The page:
Other Democrats including Tammy Baldwin, Ed Markey and Amy Klobuchar also said the hearing was held to help President Donald Trump’s re-election effort.

Trump, who alleges the companies’ stifle conservative voices, tweeted “Repeal Section 230!” during the hearing.

Twitter’s Dorsey, who drew the most amount of criticism from Republicans, warned the committee that eroding the foundation of Section 230 could significantly hurt how people communicate online. Pichai said Google operates without political bias and that doing otherwise would be against its business interests.

Zuckerberg at today’s hearing.

Zuckerberg, who briefly had difficulty with his internet connection at the start of the hearing, said he supports changing the law but also warned that tech platforms are likely to censor more to avoid legal risks if Section 230 is repealed. Biden has expressed support for revoking the law.

NO MORE “FREE PASS”

Republican Senator Roger Wicker, who chairs the committee, said it was important to shield companies from liability without giving them the ability to censor content they dislike.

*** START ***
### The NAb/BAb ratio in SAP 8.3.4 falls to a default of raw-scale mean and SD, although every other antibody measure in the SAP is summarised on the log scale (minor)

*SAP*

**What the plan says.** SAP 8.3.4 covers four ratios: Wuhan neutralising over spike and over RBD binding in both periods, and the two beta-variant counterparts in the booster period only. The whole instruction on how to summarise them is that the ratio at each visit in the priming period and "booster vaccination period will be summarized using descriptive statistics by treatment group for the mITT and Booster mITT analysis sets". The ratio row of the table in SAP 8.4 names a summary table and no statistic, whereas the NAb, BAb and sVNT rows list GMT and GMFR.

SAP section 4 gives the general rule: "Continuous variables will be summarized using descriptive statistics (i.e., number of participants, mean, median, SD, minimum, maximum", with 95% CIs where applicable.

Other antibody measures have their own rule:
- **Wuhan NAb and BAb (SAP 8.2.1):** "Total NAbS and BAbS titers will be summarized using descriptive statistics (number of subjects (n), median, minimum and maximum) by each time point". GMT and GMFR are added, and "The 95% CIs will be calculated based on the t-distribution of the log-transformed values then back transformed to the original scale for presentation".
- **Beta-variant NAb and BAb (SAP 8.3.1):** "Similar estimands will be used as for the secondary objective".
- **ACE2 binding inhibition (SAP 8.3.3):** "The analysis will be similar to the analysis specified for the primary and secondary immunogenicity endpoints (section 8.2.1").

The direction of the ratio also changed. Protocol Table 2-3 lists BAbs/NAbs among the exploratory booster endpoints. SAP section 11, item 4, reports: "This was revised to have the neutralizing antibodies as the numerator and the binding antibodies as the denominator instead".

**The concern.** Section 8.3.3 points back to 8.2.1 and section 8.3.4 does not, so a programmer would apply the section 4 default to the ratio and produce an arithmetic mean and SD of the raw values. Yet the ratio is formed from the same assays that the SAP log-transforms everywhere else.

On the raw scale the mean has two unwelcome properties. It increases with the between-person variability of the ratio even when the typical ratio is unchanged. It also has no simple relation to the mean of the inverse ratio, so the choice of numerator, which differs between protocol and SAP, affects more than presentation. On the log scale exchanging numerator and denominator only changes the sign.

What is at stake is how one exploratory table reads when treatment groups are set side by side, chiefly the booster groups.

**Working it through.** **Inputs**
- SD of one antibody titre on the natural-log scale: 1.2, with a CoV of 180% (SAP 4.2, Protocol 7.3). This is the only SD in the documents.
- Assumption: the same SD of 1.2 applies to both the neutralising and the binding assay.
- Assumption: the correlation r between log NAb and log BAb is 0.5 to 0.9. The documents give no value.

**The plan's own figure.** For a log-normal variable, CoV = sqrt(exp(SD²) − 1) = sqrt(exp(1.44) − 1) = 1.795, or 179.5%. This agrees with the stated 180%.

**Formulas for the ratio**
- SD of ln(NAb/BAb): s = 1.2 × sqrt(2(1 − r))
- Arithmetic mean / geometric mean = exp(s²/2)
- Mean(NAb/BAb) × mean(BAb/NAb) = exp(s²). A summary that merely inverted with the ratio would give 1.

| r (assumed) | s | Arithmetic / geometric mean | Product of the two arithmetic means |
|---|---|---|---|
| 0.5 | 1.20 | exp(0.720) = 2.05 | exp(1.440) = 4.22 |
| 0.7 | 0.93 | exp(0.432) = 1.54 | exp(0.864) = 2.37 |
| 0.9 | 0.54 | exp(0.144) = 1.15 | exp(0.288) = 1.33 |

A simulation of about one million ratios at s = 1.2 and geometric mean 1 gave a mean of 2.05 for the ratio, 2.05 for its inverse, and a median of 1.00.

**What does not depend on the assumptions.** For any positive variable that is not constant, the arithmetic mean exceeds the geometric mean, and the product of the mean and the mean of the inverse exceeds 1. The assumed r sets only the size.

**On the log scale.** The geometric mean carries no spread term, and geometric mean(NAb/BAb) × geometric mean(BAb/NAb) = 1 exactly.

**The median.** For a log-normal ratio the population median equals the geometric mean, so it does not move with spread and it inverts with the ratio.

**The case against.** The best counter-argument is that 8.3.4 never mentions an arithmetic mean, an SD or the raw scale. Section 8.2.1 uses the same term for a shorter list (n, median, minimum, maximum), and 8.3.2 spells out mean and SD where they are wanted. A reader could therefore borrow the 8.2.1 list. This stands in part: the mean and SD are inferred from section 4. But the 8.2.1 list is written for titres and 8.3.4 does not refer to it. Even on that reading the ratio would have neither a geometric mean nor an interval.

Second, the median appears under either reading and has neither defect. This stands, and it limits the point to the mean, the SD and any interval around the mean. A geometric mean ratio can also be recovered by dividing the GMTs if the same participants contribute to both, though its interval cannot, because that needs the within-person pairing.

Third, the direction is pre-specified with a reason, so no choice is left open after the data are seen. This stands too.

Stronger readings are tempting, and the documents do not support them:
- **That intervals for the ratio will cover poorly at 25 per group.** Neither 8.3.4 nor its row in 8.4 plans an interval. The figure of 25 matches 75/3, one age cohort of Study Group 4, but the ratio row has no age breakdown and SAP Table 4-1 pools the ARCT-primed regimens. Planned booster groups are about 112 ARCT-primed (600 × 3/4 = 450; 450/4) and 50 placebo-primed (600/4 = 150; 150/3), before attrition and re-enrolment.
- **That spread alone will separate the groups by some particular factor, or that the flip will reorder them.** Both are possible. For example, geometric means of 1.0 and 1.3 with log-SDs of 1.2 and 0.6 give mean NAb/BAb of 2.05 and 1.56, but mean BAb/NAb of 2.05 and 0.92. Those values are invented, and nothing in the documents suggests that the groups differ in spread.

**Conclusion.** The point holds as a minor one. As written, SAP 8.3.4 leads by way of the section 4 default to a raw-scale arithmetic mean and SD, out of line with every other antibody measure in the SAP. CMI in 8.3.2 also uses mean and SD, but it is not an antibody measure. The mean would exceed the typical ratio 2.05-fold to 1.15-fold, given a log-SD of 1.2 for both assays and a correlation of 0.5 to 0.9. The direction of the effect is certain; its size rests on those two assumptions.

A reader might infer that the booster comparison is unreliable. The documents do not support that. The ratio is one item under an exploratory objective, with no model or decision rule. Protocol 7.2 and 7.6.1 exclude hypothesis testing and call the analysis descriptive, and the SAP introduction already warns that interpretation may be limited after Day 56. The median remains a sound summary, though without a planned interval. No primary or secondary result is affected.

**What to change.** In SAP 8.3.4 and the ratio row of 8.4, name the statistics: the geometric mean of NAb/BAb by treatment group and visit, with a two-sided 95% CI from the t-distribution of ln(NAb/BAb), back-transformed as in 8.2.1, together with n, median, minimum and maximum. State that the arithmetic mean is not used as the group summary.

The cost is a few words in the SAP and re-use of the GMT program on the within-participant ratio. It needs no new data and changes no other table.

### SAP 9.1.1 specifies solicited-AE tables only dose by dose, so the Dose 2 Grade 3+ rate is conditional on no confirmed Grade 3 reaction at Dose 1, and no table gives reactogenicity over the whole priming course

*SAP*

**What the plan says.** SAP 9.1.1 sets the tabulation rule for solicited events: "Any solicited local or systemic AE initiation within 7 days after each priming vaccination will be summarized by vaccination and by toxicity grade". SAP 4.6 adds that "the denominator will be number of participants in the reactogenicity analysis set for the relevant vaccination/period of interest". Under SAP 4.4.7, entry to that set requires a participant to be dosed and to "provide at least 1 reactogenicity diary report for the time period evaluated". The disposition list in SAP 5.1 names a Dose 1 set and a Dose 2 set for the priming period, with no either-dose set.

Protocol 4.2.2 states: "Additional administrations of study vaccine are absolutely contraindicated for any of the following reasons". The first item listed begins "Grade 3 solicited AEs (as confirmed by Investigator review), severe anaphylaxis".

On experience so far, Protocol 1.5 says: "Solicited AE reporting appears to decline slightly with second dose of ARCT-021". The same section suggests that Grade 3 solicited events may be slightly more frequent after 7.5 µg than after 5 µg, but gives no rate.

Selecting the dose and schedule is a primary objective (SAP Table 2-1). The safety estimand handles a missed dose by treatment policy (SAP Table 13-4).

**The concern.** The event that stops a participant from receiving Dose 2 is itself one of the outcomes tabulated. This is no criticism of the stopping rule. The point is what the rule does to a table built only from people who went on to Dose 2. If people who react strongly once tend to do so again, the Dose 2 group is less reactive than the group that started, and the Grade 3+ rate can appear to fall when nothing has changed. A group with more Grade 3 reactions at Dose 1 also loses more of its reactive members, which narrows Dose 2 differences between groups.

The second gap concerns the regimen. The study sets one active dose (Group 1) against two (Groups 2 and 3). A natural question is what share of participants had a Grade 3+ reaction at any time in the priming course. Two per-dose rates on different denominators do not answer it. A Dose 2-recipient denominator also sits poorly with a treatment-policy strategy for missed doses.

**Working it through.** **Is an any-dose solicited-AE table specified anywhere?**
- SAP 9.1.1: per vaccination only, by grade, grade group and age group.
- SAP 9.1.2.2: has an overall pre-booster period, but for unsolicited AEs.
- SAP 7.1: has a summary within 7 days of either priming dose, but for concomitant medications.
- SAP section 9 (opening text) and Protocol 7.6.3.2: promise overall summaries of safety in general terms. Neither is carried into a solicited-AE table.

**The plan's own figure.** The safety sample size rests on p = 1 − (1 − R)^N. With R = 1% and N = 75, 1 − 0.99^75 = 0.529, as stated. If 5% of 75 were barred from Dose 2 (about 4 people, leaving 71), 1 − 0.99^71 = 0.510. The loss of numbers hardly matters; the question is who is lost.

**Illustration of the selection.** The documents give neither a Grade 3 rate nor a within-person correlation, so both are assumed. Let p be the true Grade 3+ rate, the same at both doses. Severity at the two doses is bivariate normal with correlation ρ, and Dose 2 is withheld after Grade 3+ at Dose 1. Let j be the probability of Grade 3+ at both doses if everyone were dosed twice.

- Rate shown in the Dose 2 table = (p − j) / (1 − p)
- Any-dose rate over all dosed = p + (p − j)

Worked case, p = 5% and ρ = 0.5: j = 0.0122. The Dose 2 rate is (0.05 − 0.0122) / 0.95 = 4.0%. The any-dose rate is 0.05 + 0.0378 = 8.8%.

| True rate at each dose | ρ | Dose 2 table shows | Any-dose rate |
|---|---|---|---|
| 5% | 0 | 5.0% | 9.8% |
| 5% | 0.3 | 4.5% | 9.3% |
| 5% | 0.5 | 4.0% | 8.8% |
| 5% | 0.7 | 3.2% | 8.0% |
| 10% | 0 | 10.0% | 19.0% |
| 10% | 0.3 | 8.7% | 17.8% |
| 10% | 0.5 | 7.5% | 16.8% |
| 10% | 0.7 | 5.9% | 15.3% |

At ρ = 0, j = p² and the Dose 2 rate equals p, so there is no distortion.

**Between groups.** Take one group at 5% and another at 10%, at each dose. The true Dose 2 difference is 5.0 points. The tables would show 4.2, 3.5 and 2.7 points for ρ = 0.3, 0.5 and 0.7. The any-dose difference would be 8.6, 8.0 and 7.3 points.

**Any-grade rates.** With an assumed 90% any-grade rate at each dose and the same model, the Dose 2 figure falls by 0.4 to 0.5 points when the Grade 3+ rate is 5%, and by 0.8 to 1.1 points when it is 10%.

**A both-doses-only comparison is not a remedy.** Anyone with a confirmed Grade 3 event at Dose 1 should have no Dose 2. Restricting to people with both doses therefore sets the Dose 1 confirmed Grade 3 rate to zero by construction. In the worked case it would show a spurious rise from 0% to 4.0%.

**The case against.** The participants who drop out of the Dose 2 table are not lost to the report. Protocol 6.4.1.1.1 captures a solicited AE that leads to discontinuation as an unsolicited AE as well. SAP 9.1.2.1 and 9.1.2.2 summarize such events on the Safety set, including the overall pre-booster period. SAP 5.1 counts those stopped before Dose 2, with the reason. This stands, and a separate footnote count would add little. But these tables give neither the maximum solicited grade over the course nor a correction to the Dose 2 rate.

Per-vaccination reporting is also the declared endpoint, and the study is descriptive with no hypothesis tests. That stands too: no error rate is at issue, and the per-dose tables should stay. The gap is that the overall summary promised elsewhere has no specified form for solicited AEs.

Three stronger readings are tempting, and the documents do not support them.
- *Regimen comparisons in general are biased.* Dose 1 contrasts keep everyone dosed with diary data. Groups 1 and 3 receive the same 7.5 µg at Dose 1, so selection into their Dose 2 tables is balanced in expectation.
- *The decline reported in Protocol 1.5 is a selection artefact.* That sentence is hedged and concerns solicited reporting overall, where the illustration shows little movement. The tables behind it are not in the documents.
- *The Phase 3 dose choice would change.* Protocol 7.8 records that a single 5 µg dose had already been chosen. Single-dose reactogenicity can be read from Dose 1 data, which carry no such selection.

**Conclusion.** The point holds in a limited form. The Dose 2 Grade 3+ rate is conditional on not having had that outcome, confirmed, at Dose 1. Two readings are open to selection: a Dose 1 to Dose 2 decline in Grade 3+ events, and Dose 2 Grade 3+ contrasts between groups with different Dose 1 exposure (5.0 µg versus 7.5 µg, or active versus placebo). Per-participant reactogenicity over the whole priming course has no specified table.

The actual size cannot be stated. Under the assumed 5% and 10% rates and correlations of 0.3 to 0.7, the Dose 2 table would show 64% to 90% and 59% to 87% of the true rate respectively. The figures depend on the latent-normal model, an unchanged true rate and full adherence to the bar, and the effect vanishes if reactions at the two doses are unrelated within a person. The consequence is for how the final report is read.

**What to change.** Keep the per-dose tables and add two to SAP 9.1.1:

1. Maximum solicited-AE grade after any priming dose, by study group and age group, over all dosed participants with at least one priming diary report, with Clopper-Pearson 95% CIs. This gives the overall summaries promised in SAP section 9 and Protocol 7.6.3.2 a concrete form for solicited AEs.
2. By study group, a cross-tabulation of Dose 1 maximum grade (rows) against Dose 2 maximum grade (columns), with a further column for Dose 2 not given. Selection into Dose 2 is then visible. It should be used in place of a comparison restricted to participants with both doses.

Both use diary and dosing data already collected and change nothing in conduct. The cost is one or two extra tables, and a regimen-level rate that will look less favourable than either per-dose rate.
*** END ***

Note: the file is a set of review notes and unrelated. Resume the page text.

“The time has come for that free pass to end,” he said.

Wicker also criticized Twitter’s decision to block the New York Post stories about Biden’s son and Facebook’s move to limit their reach.

He and other senators such as Cory Gardner went after Twitter for not taking down tweets from world leaders that allegedly spread misinformation but going aggressively after Republican President Donald Trump’s tweets.

U.S. lawmakers are not the only ones pushing for reform. The European Union’s executive Commission is drafting a new Digital Services Act that, in addition to tackling market abuses by dominant platforms, would also address liability for harmful or illegal content. Competition Commissioner Margrethe Vestager is due to unveil her proposals on Dec. 2.

Reporting by Nandita Bose and David Shepardson in Washington; Additional reporting by Diane Bartz in Washington and Douglas Busvine in Frankfurt; editing by Kirsten Donovan and Lisa Shumaker

Republican Majority Votes 3-2 to Maintain Repeal of Obama-Era Net Neutrality Rules